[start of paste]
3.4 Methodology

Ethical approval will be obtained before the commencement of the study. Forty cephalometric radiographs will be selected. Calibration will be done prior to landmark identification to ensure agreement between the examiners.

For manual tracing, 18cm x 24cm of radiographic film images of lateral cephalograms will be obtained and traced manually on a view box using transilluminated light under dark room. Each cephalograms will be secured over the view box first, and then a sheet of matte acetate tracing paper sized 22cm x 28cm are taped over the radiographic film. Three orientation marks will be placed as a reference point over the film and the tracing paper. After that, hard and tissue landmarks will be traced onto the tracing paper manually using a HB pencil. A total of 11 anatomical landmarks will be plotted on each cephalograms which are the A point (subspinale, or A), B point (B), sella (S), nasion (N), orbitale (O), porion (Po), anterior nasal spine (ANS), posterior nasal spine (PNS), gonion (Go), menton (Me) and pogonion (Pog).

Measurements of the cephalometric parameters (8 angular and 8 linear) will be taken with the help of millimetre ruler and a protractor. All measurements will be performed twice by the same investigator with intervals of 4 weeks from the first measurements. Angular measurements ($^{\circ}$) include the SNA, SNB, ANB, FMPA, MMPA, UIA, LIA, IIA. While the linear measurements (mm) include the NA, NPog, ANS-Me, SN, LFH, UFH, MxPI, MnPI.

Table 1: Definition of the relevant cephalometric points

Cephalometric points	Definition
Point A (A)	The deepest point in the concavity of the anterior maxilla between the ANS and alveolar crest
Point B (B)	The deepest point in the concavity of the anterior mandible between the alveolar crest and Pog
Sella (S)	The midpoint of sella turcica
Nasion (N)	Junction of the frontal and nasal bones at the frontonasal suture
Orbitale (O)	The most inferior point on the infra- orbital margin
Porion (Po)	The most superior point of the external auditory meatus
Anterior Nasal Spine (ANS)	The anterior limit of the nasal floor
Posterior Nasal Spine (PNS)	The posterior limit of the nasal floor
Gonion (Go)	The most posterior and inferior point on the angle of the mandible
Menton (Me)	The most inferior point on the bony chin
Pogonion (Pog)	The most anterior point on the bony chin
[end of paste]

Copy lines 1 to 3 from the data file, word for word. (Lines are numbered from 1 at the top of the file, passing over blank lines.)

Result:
3.4 Methodology

Ethical approval will be obtained before the commencement of the study. Forty cephalometric radiographs will be selected. Calibration will be done prior to landmark identification to ensure agreement between the examiners.

For manual tracing, 18cm x 24cm of radiographic film images of lateral cephalograms will be obtained and traced manually on a view box using transilluminated light under dark room. Each cephalograms will be secured over the view box first, and then a sheet of matte acetate tracing paper sized 22cm x 28cm are taped over the radiographic film. Three orientation marks will be placed as a reference point over the film and the tracing paper. After that, hard and tissue landmarks will be traced onto the tracing paper manually using a HB pencil. A total of 11 anatomical landmarks will be plotted on each cephalograms which are the A point (subspinale, or A), B point (B), sella (S), nasion (N), orbitale (O), porion (Po), anterior nasal spine (ANS), posterior nasal spine (PNS), gonion (Go), menton (Me) and pogonion (Pog).